Sylvie, Lucille, and Ruth's mysterious young aunt, represents an alternative to conventional housekeeping. Unlike the traditional image of the homemaker, she has never been rooted to a place, to a home, or to possessions. Until she appears to care for Lucille and Ruth, she has been a lonely wanderer, a tramp, anything but a conventional 1950's domestic goddess.
Sylvie is a different kind of goddess. She can't understand how to "housekeep" in the conventional way: she hoards junk, doesn't feed the girls properly, and buys them flimsy shoes covered in sparkles rather than sensible, sturdy oxfords for school. She is a person of whimsy and mystery, like a wood sprite often disappearing, then returning with no explanation. She doesn't fit into society and so represents the "other," the free, generous, misunderstood shadow side too often repressed in the domestic woman.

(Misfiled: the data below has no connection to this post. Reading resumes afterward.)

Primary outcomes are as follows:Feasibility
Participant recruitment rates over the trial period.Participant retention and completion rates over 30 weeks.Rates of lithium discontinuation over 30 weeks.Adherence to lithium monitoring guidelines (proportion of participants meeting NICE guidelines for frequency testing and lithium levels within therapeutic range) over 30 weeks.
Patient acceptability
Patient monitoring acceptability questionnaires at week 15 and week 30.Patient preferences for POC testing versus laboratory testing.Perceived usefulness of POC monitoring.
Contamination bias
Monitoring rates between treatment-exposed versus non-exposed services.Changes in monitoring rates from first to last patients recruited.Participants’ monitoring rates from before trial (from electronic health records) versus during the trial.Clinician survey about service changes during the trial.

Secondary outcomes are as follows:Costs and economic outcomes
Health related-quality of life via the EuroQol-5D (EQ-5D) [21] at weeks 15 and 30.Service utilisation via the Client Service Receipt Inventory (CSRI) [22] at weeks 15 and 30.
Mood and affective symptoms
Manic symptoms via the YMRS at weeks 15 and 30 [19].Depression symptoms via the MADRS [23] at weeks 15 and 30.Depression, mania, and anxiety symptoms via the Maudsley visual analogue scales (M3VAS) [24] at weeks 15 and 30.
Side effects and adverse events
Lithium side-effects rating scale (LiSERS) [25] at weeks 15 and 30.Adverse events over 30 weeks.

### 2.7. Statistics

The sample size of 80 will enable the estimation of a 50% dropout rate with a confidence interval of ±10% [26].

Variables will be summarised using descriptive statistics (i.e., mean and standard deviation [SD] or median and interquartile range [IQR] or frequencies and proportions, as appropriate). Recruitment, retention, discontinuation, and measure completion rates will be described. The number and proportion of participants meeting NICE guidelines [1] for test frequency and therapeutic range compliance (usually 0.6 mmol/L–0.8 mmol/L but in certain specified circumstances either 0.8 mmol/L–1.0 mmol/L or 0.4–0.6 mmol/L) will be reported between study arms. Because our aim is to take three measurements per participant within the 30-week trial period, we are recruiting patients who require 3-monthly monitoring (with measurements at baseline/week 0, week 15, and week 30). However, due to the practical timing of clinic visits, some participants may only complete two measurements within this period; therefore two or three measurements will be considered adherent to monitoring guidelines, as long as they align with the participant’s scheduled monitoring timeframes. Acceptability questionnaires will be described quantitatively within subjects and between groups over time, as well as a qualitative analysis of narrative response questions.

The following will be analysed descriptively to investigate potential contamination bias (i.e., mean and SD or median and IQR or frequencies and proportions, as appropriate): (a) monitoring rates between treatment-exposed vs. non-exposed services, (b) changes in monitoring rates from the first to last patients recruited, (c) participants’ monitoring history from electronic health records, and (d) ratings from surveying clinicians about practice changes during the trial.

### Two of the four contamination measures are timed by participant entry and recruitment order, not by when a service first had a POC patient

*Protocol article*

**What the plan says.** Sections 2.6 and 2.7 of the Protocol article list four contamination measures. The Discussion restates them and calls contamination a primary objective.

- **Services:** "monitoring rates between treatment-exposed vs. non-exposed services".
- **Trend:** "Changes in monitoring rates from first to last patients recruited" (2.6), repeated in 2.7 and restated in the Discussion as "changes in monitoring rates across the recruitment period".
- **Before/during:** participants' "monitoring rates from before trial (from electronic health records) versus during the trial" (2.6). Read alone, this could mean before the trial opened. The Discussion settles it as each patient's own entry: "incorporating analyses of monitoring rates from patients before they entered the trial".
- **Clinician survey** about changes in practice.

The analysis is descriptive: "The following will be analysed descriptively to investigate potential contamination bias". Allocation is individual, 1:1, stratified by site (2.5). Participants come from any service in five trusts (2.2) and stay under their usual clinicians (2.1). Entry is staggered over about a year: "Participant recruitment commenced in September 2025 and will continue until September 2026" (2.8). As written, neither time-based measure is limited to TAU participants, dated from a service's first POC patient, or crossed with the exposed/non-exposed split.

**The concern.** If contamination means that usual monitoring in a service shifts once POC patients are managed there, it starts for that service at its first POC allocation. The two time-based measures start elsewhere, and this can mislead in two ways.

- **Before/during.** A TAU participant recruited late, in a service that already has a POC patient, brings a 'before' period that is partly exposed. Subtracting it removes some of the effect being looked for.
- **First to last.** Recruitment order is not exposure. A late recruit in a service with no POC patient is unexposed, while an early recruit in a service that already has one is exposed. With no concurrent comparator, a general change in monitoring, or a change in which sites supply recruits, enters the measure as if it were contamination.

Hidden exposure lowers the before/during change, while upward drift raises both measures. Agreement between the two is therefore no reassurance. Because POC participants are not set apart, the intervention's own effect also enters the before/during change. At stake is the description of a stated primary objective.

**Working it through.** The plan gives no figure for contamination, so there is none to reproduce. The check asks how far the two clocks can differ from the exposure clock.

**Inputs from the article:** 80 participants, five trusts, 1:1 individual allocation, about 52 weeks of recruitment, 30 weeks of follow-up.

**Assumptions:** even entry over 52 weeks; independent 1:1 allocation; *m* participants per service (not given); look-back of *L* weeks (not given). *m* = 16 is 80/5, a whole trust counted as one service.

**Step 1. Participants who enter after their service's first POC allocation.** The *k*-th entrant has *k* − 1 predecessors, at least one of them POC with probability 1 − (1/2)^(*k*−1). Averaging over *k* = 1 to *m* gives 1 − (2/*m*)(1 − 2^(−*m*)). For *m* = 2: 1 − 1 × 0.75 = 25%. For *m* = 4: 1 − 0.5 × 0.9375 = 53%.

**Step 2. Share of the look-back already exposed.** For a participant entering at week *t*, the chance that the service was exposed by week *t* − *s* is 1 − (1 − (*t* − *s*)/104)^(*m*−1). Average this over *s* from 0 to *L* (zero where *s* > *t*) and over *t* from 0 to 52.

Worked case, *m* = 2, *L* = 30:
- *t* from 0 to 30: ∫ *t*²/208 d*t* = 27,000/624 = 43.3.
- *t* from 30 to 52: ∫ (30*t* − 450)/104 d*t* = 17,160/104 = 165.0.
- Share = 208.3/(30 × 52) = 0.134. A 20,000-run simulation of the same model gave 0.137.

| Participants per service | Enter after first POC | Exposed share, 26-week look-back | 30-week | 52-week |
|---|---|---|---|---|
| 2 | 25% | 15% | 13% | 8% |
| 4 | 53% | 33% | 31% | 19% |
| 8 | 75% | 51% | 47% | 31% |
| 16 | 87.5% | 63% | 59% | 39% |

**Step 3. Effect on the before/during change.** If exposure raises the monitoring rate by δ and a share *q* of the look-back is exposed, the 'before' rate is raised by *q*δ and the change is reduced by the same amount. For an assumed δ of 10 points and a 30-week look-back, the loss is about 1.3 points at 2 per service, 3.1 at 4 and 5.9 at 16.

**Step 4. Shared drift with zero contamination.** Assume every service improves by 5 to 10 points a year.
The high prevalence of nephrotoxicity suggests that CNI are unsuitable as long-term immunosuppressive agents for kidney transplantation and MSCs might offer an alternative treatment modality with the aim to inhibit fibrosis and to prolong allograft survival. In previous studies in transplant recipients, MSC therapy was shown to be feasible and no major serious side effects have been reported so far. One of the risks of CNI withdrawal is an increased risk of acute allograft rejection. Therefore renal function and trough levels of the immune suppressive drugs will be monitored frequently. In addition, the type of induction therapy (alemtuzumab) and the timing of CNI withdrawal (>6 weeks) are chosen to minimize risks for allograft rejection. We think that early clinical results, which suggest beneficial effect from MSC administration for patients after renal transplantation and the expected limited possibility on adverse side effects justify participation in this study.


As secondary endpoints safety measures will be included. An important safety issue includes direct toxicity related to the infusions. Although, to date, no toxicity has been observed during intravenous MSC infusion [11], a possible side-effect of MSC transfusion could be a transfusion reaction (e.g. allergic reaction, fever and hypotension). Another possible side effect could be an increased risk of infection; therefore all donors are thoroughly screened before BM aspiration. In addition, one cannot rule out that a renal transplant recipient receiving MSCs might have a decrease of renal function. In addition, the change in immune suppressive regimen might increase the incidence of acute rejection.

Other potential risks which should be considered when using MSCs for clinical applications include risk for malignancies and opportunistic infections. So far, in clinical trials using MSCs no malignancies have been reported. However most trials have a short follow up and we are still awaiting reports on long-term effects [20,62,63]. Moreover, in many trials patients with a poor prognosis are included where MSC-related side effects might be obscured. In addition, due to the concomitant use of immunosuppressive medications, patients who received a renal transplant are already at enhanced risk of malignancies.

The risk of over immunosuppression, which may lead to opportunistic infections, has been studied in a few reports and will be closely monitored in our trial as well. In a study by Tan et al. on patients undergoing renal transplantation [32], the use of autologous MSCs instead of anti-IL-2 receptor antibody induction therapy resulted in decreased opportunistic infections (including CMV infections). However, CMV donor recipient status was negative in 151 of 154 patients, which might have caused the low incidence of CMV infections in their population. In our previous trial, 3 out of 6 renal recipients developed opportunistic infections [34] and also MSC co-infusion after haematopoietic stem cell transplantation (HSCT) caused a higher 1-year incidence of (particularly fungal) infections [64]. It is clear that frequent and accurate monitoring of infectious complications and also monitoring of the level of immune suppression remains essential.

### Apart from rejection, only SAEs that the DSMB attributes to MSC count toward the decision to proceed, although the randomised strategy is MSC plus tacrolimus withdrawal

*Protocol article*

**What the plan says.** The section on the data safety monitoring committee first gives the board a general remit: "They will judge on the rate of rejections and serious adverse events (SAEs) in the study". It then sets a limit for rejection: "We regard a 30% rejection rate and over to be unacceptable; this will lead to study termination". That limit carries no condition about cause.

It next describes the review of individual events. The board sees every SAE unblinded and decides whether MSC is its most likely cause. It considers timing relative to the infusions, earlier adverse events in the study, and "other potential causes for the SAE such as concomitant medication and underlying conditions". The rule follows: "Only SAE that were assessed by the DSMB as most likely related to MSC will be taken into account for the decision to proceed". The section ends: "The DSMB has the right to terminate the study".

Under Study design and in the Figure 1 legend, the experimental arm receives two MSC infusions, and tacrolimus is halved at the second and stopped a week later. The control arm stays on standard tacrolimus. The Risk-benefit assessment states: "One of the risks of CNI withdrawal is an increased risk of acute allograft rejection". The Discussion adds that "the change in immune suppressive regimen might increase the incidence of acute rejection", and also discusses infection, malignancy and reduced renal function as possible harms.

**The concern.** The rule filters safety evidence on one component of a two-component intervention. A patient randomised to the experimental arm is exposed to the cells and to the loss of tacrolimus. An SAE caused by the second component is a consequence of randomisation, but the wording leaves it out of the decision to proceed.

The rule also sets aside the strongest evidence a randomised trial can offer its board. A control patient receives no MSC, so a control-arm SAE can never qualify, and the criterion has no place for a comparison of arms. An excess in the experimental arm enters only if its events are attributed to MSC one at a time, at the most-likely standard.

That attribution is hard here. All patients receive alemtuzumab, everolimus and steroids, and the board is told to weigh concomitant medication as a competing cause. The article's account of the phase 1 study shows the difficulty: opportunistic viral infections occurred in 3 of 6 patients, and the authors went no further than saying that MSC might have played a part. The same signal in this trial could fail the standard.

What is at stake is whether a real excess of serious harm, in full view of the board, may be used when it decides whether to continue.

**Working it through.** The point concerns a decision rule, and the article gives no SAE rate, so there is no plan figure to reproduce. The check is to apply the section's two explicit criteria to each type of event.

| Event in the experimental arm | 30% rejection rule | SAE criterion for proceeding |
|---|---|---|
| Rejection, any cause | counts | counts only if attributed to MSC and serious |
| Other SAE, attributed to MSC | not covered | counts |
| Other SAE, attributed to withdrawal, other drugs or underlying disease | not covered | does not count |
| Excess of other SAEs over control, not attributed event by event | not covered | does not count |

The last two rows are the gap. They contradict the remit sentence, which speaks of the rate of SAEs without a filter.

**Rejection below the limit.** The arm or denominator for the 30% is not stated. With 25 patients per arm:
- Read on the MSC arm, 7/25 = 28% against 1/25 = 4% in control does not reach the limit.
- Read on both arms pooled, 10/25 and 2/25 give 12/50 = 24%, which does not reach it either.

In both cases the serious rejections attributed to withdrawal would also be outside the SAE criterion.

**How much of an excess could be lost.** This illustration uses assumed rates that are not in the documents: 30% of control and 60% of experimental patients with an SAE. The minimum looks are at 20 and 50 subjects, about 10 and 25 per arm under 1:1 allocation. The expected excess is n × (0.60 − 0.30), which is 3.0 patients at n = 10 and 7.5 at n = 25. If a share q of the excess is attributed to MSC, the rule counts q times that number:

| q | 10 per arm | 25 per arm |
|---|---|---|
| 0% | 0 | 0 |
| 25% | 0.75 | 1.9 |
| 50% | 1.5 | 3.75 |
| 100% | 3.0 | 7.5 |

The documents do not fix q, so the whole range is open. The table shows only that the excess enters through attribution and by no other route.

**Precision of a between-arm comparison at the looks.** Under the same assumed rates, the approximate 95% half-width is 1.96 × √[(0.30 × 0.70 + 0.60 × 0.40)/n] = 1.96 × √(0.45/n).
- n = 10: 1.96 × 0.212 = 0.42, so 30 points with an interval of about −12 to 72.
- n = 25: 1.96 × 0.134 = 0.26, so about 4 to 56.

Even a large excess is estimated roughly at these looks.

In an important chapter right after Lucille leaves to live with a conventional family, Sylvie takes Ruth for the first time to her island hideaway. It is a rite of passage, an initiation of Ruth into Sylvie's world of aloneness and austere beauty. Ruth is abandoned all day by Sylvie in a bitterly cold place by a collapsed house, a symbol of an inverted domesticity. There Ruth discovers the loneliness that is part of all existence:
Because, once alone, it is impossible to believe that one could ever have been otherwise.
After this, Sylvie can burn the house down and take Ruth with her to wander as a fellow traveller, a ghostly opposite of all housekeeping implies. Sylvie offers an alternative to the stifling life of Fingerbone conventionality, but also shows the price a woman pays for independence and freedom.